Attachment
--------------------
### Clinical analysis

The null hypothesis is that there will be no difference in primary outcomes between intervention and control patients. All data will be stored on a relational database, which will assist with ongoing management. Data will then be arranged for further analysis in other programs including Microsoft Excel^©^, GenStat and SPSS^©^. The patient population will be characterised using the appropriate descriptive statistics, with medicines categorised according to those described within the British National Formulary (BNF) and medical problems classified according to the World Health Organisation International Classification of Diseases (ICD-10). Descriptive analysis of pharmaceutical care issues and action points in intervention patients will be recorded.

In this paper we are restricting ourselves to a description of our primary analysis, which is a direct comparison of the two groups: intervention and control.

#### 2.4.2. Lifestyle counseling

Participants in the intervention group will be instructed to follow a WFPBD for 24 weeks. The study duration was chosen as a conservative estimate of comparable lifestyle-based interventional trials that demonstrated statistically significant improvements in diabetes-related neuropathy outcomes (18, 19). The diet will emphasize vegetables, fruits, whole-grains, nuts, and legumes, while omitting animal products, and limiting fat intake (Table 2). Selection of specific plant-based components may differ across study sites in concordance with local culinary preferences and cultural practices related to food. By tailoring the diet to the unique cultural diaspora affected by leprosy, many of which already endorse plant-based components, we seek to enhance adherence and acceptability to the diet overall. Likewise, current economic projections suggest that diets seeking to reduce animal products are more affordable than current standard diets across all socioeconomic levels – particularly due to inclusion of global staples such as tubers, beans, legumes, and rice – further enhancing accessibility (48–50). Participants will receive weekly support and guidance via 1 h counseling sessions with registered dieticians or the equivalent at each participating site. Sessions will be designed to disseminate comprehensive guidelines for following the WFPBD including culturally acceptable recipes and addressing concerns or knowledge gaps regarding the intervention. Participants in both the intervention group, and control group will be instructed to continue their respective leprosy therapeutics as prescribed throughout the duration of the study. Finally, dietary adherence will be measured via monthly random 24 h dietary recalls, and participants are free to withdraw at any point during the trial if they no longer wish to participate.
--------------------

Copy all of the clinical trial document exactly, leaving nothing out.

### Clinical analysis

The null hypothesis is that there will be no difference in primary outcomes between intervention and control patients. All data will be stored on a relational database, which will assist with ongoing management. Data will then be arranged for further analysis in other programs including Microsoft Excel^©^, GenStat and SPSS^©^. The patient population will be characterised using the appropriate descriptive statistics, with medicines categorised according to those described within the British National Formulary (BNF) and medical problems classified according to the World Health Organisation International Classification of Diseases (ICD-10). Descriptive analysis of pharmaceutical care issues and action points in intervention patients will be recorded.

In this paper we are restricting ourselves to a description of our primary analysis, which is a direct comparison of the two groups: intervention and control.

#### 2.4.2. Lifestyle counseling

Participants in the intervention group will be instructed to follow a WFPBD for 24 weeks. The study duration was chosen as a conservative estimate of comparable lifestyle-based interventional trials that demonstrated statistically significant improvements in diabetes-related neuropathy outcomes (18, 19). The diet will emphasize vegetables, fruits, whole-grains, nuts, and legumes, while omitting animal products, and limiting fat intake (Table 2). Selection of specific plant-based components may differ across study sites in concordance with local culinary preferences and cultural practices related to food. By tailoring the diet to the unique cultural diaspora affected by leprosy, many of which already endorse plant-based components, we seek to enhance adherence and acceptability to the diet overall. Likewise, current economic projections suggest that diets seeking to reduce animal products are more affordable than current standard diets across all socioeconomic levels – particularly due to inclusion of global staples such as tubers, beans, legumes, and rice – further enhancing accessibility (48–50). Participants will receive weekly support and guidance via 1 h counseling sessions with registered dieticians or the equivalent at each participating site. Sessions will be designed to disseminate comprehensive guidelines for following the WFPBD including culturally acceptable recipes and addressing concerns or knowledge gaps regarding the intervention. Participants in both the intervention group, and control group will be instructed to continue their respective leprosy therapeutics as prescribed throughout the duration of the study. Finally, dietary adherence will be measured via monthly random 24 h dietary recalls, and participants are free to withdraw at any point during the trial if they no longer wish to participate.